I’ll be the first to say that I don’t think Lucy is a particularly defiant child. However, toddlerhood is a trying time for any child, so I figured why not pick up a few tips from the experts on naughty behavior? I can use all the help I can get!
Kazdin’s method consists almost completely of positive reinforcement. In his study, he has found that behavior is most consistently changed through “catching the child being good” and offering praise and rewards (as opposed to punishment). The basic idea is nothing new, but Kazdin is quite specific about how to praise, how to create the reward system, and when (if ever) to use punishment. He stresses that you don’t need to implement these systems forever, just long enough to make the behavior habitual. He likens it to an adult wanting to create a habit of exercise — it might be hard to begin, but once exercise becomes a regular habit, it feels more strange to not do it.
One of the most helpful concepts he describes is identifying the “positive opposite” of the negative behavior so that you can set up the expectation of what you’d like to see. So, for example, instead of your goal being “Lucy won’t hit Rosie,” you focus on something like, “Lucy will touch Rosie gently.” I found this idea really helpful for us, especially since Lucy seems to misbehave (and hurt her sister) mainly to get attention. One of our trouble-times was going for a walk in the double stroller. Lately, at the beginning of the walk I say to Lucy, “I really liked how you gave Rosie nice, gentle pats on the arm on our last walk. I’m going to be watching to see if you can treat her with gentleness and love again on this walk.” Then, during the walk, I’ll stop a few times and praise Lucy for her behavior. “Lucy, I noticed that you had you’ve been sitting peacefully next to Rosie and tell her about the cars on the street. That is really kind and loving! Good job.”
I appreciate Kazdin’s clear instructions about specific praise, creating reward charts (one of the inspirations for our sticker system), and enacting simulations of the desired behavior. He also has some pretty interesting thoughts about punishment, essentially saying that it doesn’t work on its own to actually change behavior — it will stop the behavior in the short term, but it doesn’t make the behavior less likely to occur in the future. Punishment, he says, instructs a child to not do something, but doesn’t teach them what to do instead. His view of punishment is to keep it quite mild (not even raising your voice), keep it short (less than five minutes in a time out, no matter how old), give the punishment immediately after the infraction, and only use it in conjunction with lots of praise and positive reinforcement.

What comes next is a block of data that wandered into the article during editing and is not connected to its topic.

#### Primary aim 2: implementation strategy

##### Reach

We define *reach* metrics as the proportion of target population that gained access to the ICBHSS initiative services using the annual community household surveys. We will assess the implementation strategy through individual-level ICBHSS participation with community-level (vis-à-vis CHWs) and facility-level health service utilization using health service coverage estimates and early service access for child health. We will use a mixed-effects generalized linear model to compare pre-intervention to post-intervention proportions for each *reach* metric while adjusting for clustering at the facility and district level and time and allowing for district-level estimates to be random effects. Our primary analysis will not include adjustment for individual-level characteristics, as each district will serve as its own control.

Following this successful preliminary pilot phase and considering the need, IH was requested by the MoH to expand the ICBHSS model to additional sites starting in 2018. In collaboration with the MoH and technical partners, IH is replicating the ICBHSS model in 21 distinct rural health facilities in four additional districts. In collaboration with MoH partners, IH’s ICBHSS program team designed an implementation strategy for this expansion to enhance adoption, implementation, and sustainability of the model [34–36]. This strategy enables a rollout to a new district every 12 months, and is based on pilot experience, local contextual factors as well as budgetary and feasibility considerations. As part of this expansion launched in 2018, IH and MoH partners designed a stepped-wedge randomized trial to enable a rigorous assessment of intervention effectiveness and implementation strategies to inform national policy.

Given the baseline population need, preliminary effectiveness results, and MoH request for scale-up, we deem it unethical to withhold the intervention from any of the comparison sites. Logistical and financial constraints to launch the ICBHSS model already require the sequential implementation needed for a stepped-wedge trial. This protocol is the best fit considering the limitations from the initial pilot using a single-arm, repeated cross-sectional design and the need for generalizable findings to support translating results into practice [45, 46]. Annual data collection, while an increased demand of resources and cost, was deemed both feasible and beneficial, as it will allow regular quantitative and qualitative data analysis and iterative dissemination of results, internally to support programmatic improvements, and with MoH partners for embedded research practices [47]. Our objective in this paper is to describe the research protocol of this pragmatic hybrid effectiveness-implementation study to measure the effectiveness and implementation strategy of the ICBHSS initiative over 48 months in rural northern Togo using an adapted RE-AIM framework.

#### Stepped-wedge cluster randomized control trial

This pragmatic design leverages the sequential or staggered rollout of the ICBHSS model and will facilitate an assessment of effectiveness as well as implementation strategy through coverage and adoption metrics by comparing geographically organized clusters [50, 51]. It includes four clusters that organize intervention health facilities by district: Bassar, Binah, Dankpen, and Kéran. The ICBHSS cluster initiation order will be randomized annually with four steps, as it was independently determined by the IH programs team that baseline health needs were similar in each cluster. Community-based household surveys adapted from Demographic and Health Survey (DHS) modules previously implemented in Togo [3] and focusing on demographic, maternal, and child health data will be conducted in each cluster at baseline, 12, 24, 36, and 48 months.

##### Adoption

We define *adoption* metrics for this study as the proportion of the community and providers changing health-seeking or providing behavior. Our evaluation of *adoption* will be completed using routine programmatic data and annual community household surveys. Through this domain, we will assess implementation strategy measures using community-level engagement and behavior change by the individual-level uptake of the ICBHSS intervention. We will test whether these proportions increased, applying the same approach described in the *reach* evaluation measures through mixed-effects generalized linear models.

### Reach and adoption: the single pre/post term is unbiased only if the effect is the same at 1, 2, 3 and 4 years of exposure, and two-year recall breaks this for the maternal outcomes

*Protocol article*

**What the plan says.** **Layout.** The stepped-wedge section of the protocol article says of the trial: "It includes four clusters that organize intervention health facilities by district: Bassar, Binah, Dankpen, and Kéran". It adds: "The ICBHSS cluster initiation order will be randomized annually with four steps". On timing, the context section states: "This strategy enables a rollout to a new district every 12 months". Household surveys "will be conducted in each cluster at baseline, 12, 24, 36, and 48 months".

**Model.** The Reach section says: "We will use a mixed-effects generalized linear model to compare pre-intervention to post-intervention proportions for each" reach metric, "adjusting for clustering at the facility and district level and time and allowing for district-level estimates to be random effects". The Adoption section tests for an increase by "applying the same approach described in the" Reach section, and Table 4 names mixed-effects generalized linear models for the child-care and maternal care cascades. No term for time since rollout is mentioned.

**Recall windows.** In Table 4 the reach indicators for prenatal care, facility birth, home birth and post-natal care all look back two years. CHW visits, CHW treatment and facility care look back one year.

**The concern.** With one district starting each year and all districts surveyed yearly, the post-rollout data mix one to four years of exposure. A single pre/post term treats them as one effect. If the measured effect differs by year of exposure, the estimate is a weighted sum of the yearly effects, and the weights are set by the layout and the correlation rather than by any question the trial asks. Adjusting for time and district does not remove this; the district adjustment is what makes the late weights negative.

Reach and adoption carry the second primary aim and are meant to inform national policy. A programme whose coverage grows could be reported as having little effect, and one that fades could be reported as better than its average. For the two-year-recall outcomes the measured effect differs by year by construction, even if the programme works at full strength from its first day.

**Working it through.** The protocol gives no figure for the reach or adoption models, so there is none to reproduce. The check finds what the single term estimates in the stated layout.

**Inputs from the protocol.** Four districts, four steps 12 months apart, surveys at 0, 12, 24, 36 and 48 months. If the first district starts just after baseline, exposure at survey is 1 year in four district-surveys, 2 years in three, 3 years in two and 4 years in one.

Strangely, Kazdin doesn’t address the toddler age group — the youngest children he describes are four years old — but the concepts are easily applicable to little ones. He does go on to describe how to use these ideas with older children and even teenagers (modifying the reward system to suit their desires). It’s a little hard for me to believe this would work with teenagers, but I’m not there yet, so who knows? I do have some other questions, like, “When and how do you stop the reward chart?” I assume it will become clear, and it might take a little longer for a toddler than an older child, but I do hope I’m not going to be giving out stickers for bedtime behavior when Lucy is in college.
I do have a more philosophical struggle, too. In many of my favorite child-rearing books I read, they encourage parents not to offer rewards for behavior, aiming instead to nurture a “self-disciplined” child — one who is able to make good choices because they want to do right, not just because they want to please their parents. In theory, I like this idea — wouldn’t it be great to raise daughters who can be trusted to make good decisions when they are out with their teenage friends? However, I am finding it really hard to live this out during the two-year-old-phase. Lucy just doesn’t have the maturity to have conversations about making good choices! She is much more “cavewoman” these days (to borrow from Harvey Karp’s image), so I think I’ll have to just put the self-disciplined child idea on hold for a few years.
So, there is a lot I like about this book — not the answer to all our problems, but it is definitely worth reading, and definitely helpful for parents of toddlers. Here’s to more shiny smiley face stickers!
Considered in this review: The Kazdin Method for Parenting the Defiant Child: With No Pills, No Therapy, No Contest of Wills, by Alan E. Kazdin.